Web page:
Wednesday, August 25, 2010

Thursday's Therapy - 25 Major Reactions Socially After Your Child's Traumatic Death ~Therese A. Rando, Ph.D., Complicated Mourning - Part Six

Thursday's Therapy

25 Major Reactions Socially After Your Child's Traumatic Death

~Therese A. Rando, Ph.D., Complicated Mourning

Part Six

What are Some of the Major Reactions we might Expect After the Traumatic Distress of our Child-Loss?

Over these several weeks, we are walking through many of the myriad ways that Child-Loss grief and mourning may be impacting you. As we have said before, since we are multi-dimensional people, grief and trauma will impact us multi-dimensionally! As you probably have observed by now, grief is not the one-dimensional creature we thought it was before we began going through child-loss. Unfortunately, those around you still think your grief should be one-dimensional and therefore fairly easily worked through. So when the expectations around you begin to feel "crazy-making" to you, perhaps you can pull out these lists to remind yourself why this grief is so complicated and therefore so long-term!

Several Dimensions of our Child-Loss Grief:

  • Psychological
  • Cognitive/Mental
  • Behavioral
  • Social
  • Physical
  • Spiritual

Since each of these Dimensions of our Grief entails myriad symptoms, we are addressing one dimension of Child-Loss Grief each week. Today, we look at the Social Dimension of Child-Loss Grief due to our coping with both Trauma and Loss.

25 Major Social Reactions You May Have After Your Child's Traumatic Death:

The first 15 of these are from Dr. Rando, 2011 (In print).

The last 10 of these reactions are from observations made by Tommy and me as we grieve:

Dr. Therese Rando's 15 Major Social Reactions of Child-Loss Grief

  1. Lack of interest in other people due to preoccupation with one's beloved child and the loss
  2. Lack of interest in usual social activities
  3. Social withdrawal from others, Distancing from others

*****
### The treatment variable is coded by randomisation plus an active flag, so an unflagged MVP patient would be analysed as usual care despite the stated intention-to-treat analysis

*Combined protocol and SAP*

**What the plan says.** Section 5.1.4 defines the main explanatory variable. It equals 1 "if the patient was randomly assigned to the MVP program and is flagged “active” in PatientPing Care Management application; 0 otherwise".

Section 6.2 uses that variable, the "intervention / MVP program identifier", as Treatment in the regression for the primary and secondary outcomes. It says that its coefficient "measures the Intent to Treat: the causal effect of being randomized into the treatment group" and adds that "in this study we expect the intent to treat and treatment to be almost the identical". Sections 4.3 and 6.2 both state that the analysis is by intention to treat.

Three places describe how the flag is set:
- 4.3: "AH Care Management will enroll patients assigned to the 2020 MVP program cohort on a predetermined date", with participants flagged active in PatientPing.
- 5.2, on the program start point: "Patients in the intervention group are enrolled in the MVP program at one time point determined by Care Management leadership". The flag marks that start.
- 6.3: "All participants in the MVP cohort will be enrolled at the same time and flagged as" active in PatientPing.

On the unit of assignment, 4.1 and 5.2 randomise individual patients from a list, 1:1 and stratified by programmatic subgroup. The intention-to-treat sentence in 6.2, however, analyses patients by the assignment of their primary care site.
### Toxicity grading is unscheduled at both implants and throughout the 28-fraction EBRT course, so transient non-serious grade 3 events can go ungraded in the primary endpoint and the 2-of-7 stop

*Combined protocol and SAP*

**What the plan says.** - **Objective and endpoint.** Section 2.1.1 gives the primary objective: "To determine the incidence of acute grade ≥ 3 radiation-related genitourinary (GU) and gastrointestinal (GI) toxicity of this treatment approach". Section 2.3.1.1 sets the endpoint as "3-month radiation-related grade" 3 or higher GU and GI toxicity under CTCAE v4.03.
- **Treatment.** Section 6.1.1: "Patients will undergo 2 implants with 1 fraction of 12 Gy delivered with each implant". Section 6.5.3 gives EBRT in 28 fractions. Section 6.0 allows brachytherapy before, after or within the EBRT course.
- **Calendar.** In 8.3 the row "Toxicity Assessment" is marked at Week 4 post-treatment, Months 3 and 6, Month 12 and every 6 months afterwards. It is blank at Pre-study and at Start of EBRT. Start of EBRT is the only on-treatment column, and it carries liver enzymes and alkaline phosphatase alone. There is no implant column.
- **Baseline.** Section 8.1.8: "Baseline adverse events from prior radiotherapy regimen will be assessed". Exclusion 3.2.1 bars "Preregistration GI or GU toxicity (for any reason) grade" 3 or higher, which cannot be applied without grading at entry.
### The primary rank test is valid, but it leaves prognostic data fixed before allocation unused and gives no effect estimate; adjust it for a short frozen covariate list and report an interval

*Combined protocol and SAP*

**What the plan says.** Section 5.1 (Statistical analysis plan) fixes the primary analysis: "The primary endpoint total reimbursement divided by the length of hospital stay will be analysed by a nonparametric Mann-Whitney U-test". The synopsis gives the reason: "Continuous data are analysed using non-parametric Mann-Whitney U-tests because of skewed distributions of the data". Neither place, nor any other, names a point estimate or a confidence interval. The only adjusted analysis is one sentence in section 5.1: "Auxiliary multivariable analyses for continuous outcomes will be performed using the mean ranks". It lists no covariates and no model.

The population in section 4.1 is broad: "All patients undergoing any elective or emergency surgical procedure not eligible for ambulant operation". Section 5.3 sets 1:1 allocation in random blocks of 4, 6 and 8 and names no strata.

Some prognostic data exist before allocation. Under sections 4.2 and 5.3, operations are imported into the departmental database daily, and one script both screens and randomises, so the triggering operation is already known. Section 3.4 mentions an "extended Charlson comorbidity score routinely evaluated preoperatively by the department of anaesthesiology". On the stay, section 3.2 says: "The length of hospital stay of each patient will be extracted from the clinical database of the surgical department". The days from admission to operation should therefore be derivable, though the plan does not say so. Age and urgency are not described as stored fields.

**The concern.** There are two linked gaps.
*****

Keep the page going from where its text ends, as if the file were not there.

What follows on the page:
4. Decreased interest for relationships
  5. Being critical of others
  6. Manifestations of anger with others
  7. Loss of or changes in usual patterns of social interaction
  8. Feeling alienated from others
  9. Feeling detached from others
  10. Feeling estranged from others
  11. Jealousy of others without loss
  12. Clinginess and Dependency on others in some grievers, (More Independence needed by other grievers)
  13. Avoidance of being alone in some, (Increased need for Alone time in others)
  14. Decreased motivation, energy, direction for relationships
  15. Increased manifestations of irritation with others
~Rando, 2011 (In Print)

(Parenthetical notes in numbers 12, 13 mine)

The Princes' 10 Additional Major Social Reactions of Child-Loss Grief:
  1. Hypervigilance toward potential threat from other people
  2. Feeling less understood by others in regard to the depths and demands of child-loss grief, Feeling like an outcast, or like we're walking through a parallel universe to those civilians who live outside our Child-Loss-Grief "War"
  3. Heightened awareness of toxicity of persons in order to discern which relationships are now safe
  4. Increased desire for relationships with other child-loss grievers
  5. Increased fear of hurting others due to our own awareness of how others' insensitivities have hurt us
  6. Increased or Decreased compassion toward others depending on the unique inclinations of each griever
  7. Increased desire to hear, read, or learn about the particular grief reactions of other child-loss grievers
  8. Seeking new relationships from a broader audience than one's family, church or community by searching for like-minded people via the internet or other avenues
  9. Not comfortable being in large crowds
  10. Feeling that being around other child-loss grievers is where one can be more real during deep grief: As one child-loss grieving mother said to me,

"When I go to work, that is not reality; when I am around other child-loss grievers, THAT is reality!"
~a fellow grieving mother

~Tommy and Angie Prince

Image from

Content excerpts from July 9 and 10, 2010 Lectures by Therese A. Rando, Ph.D. in Chattanooga, Tennessee, Also to be published in 2011


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